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House of Commons Procedure and Practice

Second Edition, 2009

 
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Canadian parliamentary institutions took shape well over two hundred years ago. Successive British statutes adopted specifically for the colonies which later formed Canada, most notably the Constitutional Act, 1791 and the Union Act, 1840, came to prescribe, in increasing detail, several basic procedural provisions.[12] Many of these provisions were later included in the Constitution Act, 1867, which stated in the Preamble that Canada shall have a constitution similar in principle to that of the United Kingdom, which is what each of the founding provinces had before Confederation.[13]

Sections of the Constitution Act, 1867 which can be traced back to the Constitutional Act, 1791 stipulate that all questions arising in the House are to be decided by a simple majority, with the Speaker having a casting vote in the case of a tie, and that all Members must take a prescribed oath before being allowed to take their seat in the House.[14] Those sections of the Constitution Act, 1867 which can be traced back to the Union Act, 1840 stipulate that on first assembling, the House must elect a Speaker, that it must also proceed to elect another Speaker in the case of a vacancy in that office due to death, resignation or some other cause, that the Speaker shall preside at all meetings of the House, that the quorum of the House shall be 20 Members, and that all requests for the raising or spending of money must originate in the House of Commons and must be recommended to the House by the Governor General.[15]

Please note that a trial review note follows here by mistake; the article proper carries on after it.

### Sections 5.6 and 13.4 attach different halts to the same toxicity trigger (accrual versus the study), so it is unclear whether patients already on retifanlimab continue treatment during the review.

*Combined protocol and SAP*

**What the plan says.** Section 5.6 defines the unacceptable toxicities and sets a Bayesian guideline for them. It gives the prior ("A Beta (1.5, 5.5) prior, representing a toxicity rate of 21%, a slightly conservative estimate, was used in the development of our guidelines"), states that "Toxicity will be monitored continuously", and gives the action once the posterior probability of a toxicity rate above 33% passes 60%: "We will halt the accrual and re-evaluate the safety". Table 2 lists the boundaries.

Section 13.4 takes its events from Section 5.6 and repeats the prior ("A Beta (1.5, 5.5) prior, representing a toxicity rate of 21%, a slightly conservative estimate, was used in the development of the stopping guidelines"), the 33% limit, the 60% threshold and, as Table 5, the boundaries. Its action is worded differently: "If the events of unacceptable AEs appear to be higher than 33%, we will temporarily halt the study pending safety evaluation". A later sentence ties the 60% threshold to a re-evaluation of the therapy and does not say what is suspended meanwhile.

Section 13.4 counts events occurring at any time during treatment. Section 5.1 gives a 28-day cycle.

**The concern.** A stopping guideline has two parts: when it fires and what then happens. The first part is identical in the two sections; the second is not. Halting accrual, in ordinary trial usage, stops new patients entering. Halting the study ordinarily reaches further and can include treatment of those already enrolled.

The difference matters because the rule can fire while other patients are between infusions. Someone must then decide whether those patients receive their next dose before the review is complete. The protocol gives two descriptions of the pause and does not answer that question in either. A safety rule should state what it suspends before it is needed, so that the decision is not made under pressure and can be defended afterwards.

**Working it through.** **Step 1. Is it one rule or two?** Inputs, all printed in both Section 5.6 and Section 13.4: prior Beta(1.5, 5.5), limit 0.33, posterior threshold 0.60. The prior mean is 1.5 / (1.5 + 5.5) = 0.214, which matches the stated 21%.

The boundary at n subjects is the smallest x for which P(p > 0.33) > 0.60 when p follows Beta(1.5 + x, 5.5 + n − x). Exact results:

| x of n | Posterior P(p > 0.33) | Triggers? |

In some cases, the inclusion of a constitutional provision was pre‑dated by a practice already in place. Beginning in 1758, the Nova Scotia House of Assembly, for example, followed the practice of electing a Speaker as the first order of business of a new legislature, despite the absence of a constitutional provision to that effect.[16] Similarly, both Upper and Lower Canada’s legislative assemblies followed the same practice of electing a Speaker[17] and had quorum provisions in their rules before a quorum of 20 was statutorily provided for in the Union Act, 1840.[18]

In other cases, a procedural difficulty experienced in a previous assembly led to the inclusion of specific constitutional provisions. For example, section 47 of the Constitution Act, 1867, which provides for the House to elect another of its Members to exercise the functions of the Speaker during the latter’s absence, sought to anticipate the possible recurrence of a situation that had arisen when, on at least one occasion between 1840 and 1866, the Assembly of the Province of Canada had to adjourn due to the illness of the Speaker.[19]

Perhaps the most procedurally significant parts of the Constitution Act, 1867, however, are those which provide a statutory basis for the privileges enjoyed by the House. The Constitution Act provides that “the privileges, immunities, and powers to be held, enjoyed and exercised” by the House and its Members are to be “defined by Act of the Parliament of Canada”, with the proviso that such privileges, immunities and powers may not exceed those enjoyed by the British House of Commons and its Members.[20] In addition, the Supreme Court of Canada has affirmed that the Preamble to the Constitution Act, 1867 confers on the House of Commons the inherent privileges necessary to carry out its functions.[21] The Canadian House of Commons has, therefore, acquired, as one of its more important privileges, the exclusive right to regulate its own internal affairs and to control its own agenda and proceedings.